Long before they are able to walk or talk, babies as young as six to nine months old may have fledgling math skills, according to a new study.

Researchers at Ben-Gurion University of the Negev in Israel guaged babies' reactions to a puppet show, concluding that the babies detected a change in the number of puppets before them.

“These findings show that the brain network involved in error detection can be identified in infancy,” write Andrea Berger, PhD, and colleagues. Berger’s team isn’t suggesting that even the smartest infant is ready for hard-core math, but write that “our data indicate that the basic brain circuitry involved in the detection of errors is already functional before the end of the first year of life.”

The study appears in Proceedings of the National Academy of Sciences.

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Berger’s team studied 14 baby boys and 10 baby girls aged 6-9 months (average age: 7 months).

Each baby wore a special head net studded with 128 sensors tracking brain activity. Picture 128 little hexagonal sensors on the tots’ heads, with a veil of wires trailing down their necks.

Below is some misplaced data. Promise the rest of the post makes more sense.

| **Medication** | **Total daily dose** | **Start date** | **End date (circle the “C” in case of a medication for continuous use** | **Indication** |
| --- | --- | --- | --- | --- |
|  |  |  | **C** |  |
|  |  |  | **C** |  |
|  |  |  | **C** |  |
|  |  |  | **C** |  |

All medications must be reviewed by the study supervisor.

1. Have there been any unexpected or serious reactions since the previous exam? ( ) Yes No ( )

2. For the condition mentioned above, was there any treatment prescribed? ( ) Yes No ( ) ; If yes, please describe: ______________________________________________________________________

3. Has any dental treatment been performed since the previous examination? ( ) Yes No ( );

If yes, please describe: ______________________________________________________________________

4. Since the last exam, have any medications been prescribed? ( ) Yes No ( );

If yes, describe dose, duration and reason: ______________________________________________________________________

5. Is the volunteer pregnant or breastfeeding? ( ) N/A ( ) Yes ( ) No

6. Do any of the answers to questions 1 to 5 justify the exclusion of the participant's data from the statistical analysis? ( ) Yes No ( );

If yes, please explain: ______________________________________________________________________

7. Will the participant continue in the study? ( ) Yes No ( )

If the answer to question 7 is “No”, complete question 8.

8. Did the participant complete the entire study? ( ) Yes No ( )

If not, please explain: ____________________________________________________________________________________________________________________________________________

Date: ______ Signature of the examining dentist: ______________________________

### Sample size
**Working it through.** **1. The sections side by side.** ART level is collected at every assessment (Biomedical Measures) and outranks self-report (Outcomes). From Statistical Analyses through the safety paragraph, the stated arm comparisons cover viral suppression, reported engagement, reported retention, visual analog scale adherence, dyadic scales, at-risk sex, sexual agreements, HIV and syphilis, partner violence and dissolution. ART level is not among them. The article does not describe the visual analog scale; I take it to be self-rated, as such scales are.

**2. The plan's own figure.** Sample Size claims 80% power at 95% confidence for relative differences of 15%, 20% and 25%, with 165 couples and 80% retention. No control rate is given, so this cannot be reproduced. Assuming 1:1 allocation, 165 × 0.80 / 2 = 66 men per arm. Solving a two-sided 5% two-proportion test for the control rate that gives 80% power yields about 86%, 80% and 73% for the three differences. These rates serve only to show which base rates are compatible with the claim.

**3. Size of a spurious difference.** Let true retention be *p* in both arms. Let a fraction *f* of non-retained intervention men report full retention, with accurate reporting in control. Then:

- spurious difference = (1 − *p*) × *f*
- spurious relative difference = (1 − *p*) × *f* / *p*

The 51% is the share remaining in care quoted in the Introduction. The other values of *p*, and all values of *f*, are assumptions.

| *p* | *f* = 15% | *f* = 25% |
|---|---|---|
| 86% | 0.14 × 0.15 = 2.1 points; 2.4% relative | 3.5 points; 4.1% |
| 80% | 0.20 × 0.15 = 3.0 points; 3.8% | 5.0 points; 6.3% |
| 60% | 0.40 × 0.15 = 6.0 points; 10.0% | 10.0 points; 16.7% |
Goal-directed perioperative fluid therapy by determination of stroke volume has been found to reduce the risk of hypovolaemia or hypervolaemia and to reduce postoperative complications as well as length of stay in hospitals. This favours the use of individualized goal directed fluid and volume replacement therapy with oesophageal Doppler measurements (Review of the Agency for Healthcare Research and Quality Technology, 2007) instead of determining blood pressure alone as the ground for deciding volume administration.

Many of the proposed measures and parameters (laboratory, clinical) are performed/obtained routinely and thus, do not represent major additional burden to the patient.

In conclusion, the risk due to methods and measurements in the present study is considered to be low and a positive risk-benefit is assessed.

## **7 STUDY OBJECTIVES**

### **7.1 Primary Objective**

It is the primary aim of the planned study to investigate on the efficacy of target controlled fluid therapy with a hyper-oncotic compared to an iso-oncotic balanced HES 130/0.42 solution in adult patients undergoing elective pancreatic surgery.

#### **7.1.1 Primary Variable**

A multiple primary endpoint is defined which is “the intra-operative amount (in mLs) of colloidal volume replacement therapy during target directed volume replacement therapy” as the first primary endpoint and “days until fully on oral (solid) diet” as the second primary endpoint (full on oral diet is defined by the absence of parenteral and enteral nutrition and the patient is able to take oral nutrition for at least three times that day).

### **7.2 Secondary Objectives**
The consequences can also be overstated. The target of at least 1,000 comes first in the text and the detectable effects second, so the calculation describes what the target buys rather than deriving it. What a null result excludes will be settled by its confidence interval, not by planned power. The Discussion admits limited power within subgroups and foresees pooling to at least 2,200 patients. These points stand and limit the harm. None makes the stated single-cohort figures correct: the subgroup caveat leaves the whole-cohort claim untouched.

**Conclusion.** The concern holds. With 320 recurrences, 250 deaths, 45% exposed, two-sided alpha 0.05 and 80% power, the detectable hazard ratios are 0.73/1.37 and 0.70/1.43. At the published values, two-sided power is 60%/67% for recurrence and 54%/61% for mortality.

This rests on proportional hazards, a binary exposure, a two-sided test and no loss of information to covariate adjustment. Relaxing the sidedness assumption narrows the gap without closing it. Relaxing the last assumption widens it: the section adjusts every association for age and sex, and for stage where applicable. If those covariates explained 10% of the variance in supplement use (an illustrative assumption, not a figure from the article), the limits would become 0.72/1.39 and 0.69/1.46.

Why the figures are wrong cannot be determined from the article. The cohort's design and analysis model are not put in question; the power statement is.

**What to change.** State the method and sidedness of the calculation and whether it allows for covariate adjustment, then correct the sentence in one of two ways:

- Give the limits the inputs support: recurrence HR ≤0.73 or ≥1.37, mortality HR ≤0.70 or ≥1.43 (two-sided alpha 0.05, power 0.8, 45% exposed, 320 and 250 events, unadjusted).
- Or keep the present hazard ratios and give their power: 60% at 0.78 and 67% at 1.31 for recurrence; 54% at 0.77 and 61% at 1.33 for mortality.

The babies wore the head nets in the comfort of their mother’s or father’s lap. Thirty-three other babies fussed or got too tired for the test; they were sent home.

While wearing the head nets, the babies watched a videotaped puppet show.

First, two puppets appeared and then were hidden by a screen. A hand reached behind the screen and removed a puppet. Lastly, the screen was removed.

Starting with two puppets and taking one away leaves one puppet. But sometimes, an unexpected second puppet was there when the screen was removed.

When that happened, the babies gazed at the screen for a slightly longer time than when only one puppet appeared (slightly over 8 seconds with two puppets; nearly 7 seconds with one).

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The one-second time gap isn’t huge, but it didn’t seem to be due to chance, write Berger and colleagues.

What’s more, researchers noted that when the babies saw the wrong number of puppets, the babies’ brain activity mirrored adult brain activity in processing errors.

The researchers have no way of knowing exactly what the babies were thinking; it is impossible to know, they write, if the babies were consciously wondering where the second puppet came from. Additionally, babies are too young at 6-9 months of age to correct errors, the researchers note.

However, the ability to spot such errors was previously thought to develop later on, at 3 years of age, write Berger and colleagues.

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SOURCES: Berger, A. Proceedings of the National Academy of Sciences of the United States of America, Aug. 15, 2006; vol 103: pp 12649-12653. News release, University of Oregon. News release, Proceedings of the National Academy of Sciences of the United States of America.